A lot happened around the world in 2014, much of it marked by tragedy. It changed me as a person forever. Horrific images of war, sad news about friends’ losses and health battles, racism still wide awake, drifts amongst friends over political views, and differences in opinion. I never felt more connected and involved with the world than I have, all at a touch of a button and through a computer screen. However, the tragedy of it all helped me a climb a step higher towards self realization that goes directly back to Rumi’s poem quoted above. So the New Year’s resolution this year is to work even more so on myself and focus on what I want to contribute to society rather than focusing on what society has offered us so far.
May you fulfill a dream or two or many in 2015 and continue on your road to success. May you have both physical and mental health for you and your loved ones. As one without the other is Ying without Yang. May your days be full of purpose leading to a better future for not only yourself, but for everyone you cross paths with. May your nights be full of peace and a time to reflect. And may your surroundings be as beautiful as your soul.
Shabeh Yalda is the longest night of the year and coincides with the Winter solstice. Shabeh Yalda شب یلدا, also known as Shabeh Chelleh, is traditionally celebrated with friends and family gathering, staying up late, eating, and reciting poetry faaleh Hafez (divinations from the poet, Hafez’s, book). The traditions are rooted in light superstition of staying up past midnight with a group to ward off the evil of the longest night of the year. Yalda has a history rooted in the religion of Mithraism. The Mithraists believed that this night is the night of the birth of Mithra, Persian angel of light and truth. At the morning of the longest night of the year the Mithra was born. On Yalda night it is customary to have a table spread of pomegranates, watermelon, ajeel (assorted nuts), and persimmons and to sit around a korsi (a low table with a heater underneath and a blanket over the table as shown in the picture below).
Here is a link to Divaneh Hafez (Hafez’s book of poetry) in Persian and in English translation.
I wanted to take this opportunity to wish all my readers and wonderful supporters, and everyone who celebrates something around this time of the year, a very Merry Christmas and Happy Holidays followed by an amazing New Year full of health, laughter, and love. I am absolutely exhilarated when I hear from you, whether it’s for the feedback and suggestions you provide, our sense of unity when we can relate to one another through our experiences, or just your outright words of encouragement. Thank you!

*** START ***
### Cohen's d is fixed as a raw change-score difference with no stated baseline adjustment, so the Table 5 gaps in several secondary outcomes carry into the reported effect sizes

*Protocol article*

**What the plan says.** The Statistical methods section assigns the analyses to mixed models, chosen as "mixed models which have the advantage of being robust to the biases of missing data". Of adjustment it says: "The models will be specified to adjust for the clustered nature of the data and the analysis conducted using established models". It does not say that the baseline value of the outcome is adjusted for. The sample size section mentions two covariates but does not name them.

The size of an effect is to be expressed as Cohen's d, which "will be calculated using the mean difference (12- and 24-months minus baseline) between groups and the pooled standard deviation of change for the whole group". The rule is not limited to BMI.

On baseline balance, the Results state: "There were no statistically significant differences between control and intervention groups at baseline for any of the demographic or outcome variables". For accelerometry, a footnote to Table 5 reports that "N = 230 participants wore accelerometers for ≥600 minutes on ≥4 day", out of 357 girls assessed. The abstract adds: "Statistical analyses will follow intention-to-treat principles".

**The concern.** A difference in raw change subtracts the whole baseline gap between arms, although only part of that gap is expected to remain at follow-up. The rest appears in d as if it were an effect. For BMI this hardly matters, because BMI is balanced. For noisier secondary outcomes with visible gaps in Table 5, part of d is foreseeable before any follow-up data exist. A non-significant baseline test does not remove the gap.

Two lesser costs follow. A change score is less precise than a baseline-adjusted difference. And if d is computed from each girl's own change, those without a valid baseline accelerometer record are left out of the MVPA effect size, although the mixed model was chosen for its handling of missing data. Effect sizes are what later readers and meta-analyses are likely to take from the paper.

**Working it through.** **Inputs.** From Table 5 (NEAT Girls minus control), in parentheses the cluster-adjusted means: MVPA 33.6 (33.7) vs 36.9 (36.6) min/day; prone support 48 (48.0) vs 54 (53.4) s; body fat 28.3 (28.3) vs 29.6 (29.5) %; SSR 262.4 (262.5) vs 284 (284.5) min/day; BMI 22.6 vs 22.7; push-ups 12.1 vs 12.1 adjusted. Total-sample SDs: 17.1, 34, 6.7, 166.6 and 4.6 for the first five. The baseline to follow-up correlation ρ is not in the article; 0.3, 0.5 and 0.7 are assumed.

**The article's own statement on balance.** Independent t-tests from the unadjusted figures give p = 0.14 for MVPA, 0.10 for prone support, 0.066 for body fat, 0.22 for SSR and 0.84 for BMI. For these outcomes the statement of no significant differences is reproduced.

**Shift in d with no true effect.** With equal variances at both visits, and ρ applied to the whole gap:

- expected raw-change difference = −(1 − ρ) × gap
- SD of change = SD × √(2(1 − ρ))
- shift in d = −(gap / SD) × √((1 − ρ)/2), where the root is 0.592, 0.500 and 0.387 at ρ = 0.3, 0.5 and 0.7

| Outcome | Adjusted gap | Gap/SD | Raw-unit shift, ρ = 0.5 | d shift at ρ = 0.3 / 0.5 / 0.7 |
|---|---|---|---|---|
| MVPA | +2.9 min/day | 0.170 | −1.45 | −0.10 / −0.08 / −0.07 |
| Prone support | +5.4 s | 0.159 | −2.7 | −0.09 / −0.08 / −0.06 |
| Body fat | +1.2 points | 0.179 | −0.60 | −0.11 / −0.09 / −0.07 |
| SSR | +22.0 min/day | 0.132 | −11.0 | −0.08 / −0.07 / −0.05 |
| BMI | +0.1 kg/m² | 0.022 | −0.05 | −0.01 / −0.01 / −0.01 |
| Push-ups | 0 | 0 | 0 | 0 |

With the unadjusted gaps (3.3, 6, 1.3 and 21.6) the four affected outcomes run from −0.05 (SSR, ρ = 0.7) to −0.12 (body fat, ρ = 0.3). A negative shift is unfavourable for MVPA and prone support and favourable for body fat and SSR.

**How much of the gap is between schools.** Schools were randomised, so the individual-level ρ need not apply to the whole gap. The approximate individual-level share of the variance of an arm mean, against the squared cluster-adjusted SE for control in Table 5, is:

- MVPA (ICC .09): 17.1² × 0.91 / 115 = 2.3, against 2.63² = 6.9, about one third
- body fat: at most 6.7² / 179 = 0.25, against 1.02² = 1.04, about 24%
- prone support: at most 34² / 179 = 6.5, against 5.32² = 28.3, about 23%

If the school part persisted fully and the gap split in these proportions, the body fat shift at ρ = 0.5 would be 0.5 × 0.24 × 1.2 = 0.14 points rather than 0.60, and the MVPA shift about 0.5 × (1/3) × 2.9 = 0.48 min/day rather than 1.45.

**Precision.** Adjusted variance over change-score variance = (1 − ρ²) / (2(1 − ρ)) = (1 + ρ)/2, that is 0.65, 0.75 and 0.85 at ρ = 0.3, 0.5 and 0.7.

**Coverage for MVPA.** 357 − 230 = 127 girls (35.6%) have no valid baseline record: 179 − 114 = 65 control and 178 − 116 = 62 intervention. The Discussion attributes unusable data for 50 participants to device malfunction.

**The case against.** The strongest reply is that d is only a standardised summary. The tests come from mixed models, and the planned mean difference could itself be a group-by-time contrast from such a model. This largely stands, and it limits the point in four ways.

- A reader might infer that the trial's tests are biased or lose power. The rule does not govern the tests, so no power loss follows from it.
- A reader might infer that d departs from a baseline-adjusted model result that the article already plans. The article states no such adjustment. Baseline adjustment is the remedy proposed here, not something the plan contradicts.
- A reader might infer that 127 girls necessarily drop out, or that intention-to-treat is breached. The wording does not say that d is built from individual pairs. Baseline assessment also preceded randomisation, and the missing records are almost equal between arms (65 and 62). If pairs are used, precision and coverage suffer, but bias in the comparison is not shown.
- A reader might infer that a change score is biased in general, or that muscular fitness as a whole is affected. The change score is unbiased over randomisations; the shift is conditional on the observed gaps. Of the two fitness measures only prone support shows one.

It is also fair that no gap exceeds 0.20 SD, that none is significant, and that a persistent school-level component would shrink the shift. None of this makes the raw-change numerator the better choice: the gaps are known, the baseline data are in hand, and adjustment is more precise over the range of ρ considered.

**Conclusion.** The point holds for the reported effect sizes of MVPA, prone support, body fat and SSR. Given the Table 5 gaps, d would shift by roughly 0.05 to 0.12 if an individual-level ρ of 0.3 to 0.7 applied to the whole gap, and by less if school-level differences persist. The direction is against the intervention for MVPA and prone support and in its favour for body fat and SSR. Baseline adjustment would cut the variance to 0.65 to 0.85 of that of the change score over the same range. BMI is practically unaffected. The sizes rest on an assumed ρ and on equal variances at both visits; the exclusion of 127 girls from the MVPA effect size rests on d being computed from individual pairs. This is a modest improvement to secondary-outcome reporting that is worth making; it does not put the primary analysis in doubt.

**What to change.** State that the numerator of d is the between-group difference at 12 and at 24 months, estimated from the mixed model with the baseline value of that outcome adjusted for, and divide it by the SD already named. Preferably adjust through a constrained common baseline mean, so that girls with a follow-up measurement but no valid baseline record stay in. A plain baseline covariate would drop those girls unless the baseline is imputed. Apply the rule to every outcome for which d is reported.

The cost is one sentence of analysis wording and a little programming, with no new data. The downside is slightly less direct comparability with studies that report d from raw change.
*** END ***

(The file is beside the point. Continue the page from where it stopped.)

Here I have posted our humble little Christmas tree mainly decorated with trinkets and ornaments that the kids have made at school. To be honest, deciding on whether to celebrate Christmas was a bit of a cultural struggle for my husband and I initially. While we both love festive holidays, beautiful Christmas lights, the sight of Santa Claus with his white fluffy beard, and the feel of everything Christmas, we felt a bit hypocritical in celebrating it. It was almost like by giving into this celebration we may be losing a bit of our Persian identity. So we questioned ourselves, challenged one another, and eventually came to the conclusion that we would indeed be putting up a little tree to culturally connect us with the rest of America. However we were very clear to our children we did not celebrate Christmas as most others do. We were not going to be buying presents for one another. We often don’t have the luxury of visiting our parents and having a big feast with them at this time either. Instead, we will put up our festive tree, and spread the holiday cheer by donating toys to kids who didn’t have them. I feel like we have found our balance and SO FAR, we have had no complaints from the kids. We reserve the present giving and big fuss for our Persian New Year, Norooz, to make the kids extra excited about it.
It once came up during a cultural leadership seminar that I went to (specifically a PAAIA NexGen conference) , that for immigrants, it is natural to lose a part of their culture as they migrate to another country. If they didn’t, they would become a museum, rather than an integrated part of their new society. It’s true. As immigrants, we are morphed into something new, what can be a beautiful amalgam of two or more cultures. But the challenge remains; what aspects of our Persian culture do we want to leave behind, and what are essential in the keeping. Only YOU can answer this for yourself and decide what kind of amalgam you choose to be. But if we are representing the Persian culture abroad, and as we pick up new habits and traditions, I hope you will remember this for our future generation:
“He said that if culture is a house, then language was the key to the front door; to all the rooms inside. Without it, he said, you ended up wayward, without a proper home or a legitimate identity.” ― Khaled Hosseini, And the Mountains Echoed
Teaching your children about child abuse can prevent it. It is an uncomfortable talk for both parents and children to have as no one likes to think about these issues. But it is our duty as parents to bring it up to our children and at a very young age. I came across this video and think it can help teach parents how to discuss it with their children. I suggest you share all or parts of the cartoon with them (depending on your comfort level) or perhaps putting in your own words to make the chid understand. So please do your children a favor and talk to them about this no matter how uncomfortable it makes you and/or them.
I have also provided the Persian version as well below.